It was horrible. I came back from my mission extremely bitter because I just felt like, well, to my mind, I was going on a mission to be cured. In my mind all I thought was, “If I'm gay, God will change me. If I do my mission, he'll fix me.” I did everything with the faith that He would take care of me.
But then I came back to BYU and I realized, “this sucks.” All my friends are starting to date and get married. And I'm just not interested in that at all. It became very challenging. I decided to go a BYU counselor, thinking in my mind the only issue that's wrong with me is I'm attracted to men, and I need to fix that.
When I first came to the counselor, that's who told me to masturbate to pictures of Madonna. I majored in psychology. That's a very behavioralist approach. And all the approaches were behavioralist approaches. Focussing on the external only.
I met one graduate students—a graduate student!—he wasn't even a fully certified psychologist. He explored the sexual abuse, finally. And I'm like, “Huh? You mean that's not normal for everyone?” And it scared the hell out of me. I started realizing, you mean all these emotional problems in my life, backing off from relationships and friendships, has nothing to do with me being gay? That it has to do with sexual abuse? Things started clicking and started making sense.
But the thing that pissed me off to no end: I turned to the church, I turned to God. They failed me. I left BYU and I left the church. I was out of the church for 10 years. I was very angry.
I went to the church for answers. I got love and concern, but no answers. I got judgment.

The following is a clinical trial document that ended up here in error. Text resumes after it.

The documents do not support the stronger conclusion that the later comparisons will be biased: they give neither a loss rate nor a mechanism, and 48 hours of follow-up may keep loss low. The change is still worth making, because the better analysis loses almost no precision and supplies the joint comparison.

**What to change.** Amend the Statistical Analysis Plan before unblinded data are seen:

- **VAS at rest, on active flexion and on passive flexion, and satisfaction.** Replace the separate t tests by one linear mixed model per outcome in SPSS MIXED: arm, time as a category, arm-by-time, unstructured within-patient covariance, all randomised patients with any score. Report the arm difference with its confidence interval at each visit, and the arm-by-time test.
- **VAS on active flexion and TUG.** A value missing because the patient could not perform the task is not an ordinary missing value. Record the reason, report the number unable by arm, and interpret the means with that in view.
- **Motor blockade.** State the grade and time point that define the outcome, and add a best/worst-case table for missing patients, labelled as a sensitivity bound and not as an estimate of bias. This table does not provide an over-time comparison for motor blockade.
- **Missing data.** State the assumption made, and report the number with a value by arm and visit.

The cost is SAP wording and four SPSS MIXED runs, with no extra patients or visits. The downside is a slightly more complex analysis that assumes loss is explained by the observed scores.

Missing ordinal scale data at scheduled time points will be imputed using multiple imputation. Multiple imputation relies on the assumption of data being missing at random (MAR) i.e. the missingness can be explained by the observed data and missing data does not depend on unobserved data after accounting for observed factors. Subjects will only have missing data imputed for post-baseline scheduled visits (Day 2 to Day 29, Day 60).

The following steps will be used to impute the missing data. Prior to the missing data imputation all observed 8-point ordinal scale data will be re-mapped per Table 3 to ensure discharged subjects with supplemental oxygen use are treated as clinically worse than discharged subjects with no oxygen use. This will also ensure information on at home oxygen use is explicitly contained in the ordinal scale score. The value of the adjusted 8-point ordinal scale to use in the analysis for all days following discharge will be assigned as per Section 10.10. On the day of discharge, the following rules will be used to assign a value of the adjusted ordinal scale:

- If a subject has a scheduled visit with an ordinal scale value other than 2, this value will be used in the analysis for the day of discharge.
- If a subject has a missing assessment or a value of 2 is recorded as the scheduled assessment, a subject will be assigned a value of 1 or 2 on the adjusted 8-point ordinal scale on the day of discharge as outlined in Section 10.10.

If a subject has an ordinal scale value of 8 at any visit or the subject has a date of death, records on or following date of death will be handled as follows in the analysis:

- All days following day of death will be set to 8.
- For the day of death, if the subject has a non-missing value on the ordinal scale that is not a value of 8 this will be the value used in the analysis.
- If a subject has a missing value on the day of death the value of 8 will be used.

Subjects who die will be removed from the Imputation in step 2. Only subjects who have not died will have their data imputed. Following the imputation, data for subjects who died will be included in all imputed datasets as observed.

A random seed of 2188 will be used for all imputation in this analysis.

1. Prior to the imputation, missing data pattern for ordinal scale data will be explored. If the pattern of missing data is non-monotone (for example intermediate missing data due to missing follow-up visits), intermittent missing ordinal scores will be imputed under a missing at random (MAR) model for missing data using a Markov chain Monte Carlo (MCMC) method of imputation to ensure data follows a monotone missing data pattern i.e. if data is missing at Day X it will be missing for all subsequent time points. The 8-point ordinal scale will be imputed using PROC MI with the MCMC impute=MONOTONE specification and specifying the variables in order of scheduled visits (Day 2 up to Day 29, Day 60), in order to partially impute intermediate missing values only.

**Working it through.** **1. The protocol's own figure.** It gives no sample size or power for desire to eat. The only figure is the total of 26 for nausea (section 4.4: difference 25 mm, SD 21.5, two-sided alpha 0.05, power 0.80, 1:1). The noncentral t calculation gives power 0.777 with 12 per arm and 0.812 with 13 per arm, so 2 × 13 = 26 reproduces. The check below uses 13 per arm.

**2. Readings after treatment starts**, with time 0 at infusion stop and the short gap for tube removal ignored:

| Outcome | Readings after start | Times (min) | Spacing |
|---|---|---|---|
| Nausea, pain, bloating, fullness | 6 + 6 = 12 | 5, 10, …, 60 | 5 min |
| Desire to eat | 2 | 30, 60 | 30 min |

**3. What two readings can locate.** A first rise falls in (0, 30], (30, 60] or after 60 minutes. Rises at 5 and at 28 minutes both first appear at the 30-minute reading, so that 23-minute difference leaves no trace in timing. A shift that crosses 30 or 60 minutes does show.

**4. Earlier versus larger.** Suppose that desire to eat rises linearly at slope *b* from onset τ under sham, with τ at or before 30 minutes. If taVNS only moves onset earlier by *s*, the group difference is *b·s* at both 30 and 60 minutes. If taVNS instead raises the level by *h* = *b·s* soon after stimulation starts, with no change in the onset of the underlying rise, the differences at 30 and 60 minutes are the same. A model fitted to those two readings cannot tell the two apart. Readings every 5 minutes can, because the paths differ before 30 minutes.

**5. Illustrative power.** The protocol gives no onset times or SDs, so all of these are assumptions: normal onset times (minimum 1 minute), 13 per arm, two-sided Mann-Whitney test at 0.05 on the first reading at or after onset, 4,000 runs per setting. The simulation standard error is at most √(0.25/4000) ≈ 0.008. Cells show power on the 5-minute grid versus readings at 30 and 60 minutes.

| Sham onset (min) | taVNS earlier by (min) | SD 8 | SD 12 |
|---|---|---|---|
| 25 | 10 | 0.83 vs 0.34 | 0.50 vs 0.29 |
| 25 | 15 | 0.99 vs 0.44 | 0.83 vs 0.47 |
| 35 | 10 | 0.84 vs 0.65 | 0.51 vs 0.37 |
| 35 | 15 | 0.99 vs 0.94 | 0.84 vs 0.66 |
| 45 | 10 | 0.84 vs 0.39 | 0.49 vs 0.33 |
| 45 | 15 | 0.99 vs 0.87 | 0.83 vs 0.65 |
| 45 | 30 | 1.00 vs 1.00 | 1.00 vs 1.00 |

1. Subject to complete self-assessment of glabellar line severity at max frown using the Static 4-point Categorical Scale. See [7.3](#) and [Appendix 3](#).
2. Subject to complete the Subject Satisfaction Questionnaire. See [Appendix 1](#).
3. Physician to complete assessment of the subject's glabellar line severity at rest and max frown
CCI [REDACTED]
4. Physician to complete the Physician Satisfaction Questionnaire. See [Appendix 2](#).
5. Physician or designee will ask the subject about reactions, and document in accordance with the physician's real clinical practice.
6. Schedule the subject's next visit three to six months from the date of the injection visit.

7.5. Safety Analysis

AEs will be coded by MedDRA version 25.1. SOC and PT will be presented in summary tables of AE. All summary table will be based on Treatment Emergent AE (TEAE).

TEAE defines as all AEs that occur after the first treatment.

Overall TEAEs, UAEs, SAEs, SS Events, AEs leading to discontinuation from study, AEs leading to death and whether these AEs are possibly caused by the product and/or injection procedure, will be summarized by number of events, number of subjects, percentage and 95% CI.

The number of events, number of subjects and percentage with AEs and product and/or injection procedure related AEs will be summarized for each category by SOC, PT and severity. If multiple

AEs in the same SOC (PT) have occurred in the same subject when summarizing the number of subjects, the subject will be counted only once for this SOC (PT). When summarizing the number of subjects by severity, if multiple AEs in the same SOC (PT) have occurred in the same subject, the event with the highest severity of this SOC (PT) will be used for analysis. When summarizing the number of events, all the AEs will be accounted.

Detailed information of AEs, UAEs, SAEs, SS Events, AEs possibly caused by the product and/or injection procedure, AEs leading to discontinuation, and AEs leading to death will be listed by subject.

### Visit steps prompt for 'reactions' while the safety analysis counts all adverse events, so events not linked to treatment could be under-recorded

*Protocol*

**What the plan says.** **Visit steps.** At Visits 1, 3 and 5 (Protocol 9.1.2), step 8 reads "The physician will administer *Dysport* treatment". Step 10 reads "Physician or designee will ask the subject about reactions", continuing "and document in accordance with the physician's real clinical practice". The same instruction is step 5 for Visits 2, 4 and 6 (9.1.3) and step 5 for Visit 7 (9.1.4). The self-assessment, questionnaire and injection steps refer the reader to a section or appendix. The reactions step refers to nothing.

Like, you must be doing something wrong—maybe you're not praying hard enough—if the therapy isn't working to change your same-sex attraction?
Right. I went to the church, to my bishop, to the counseling center at BYU—I was looking for anything. Then I realized, “Oh my gosh, not only do they not have the answers. I know more than they do about this stuff.” But also, “Some of the things they're telling me are just downright wrong.”
When did you begin to believe that you were not the problem?
It was in my counselor's office senior year of college. I realized one day, “They don't have a clue. They care. I can tell they care. But they don't have a clue. If I'm going to get answers about my life, it's not going to come through church channels." So I left the church, figuring I don't want them to teach me. I'm just going to live my life without thinking. So I entered the gay community.
There are things I like about the that community, but there are things I also hated. The things I loved were like my mission: feeling I belonged. I was finally able to feel like I'm not hiding from myself and my feelings. For the first time in my like I'm acknowledging certain problems. So, openness and acceptance. Relationships, I was finally able to start developing some friendships. I wasn't feeling like I was always hiding.
Everything in the lifestyle was fantastic except for the guilt. I'd get into sexual parts of a relationship. I would follow what I thought was the logical extension of what I wanted to be, but I got these horrible feelings of terror, feelings of nausea and I would run after every encounter. Every relationship, I would run. After sex, I would run.
Did masturbation give you a similar terror?
Yes. Almost every sexual experience was associated with dissociation. It was almost psychologically like it didn't happen.
I was building friendships but not romantic relationships.
During those 10 years as a gay man, did you date good guys?
In the beginning I was choosing good people. There were a couple that to this day I have the most respect for. Good people, good values, the kind of people who stop to help an old lady change a tire.
Toward the end of the 10 years, it had gotten to the point where I was acting out anonymously.
Yeah, that, and in Dallas it could be at the store, clubs, cruising.
That seems reverse for most people. When they first come out it's like delayed adolescence then they mature, but for you it was the opposite. Why?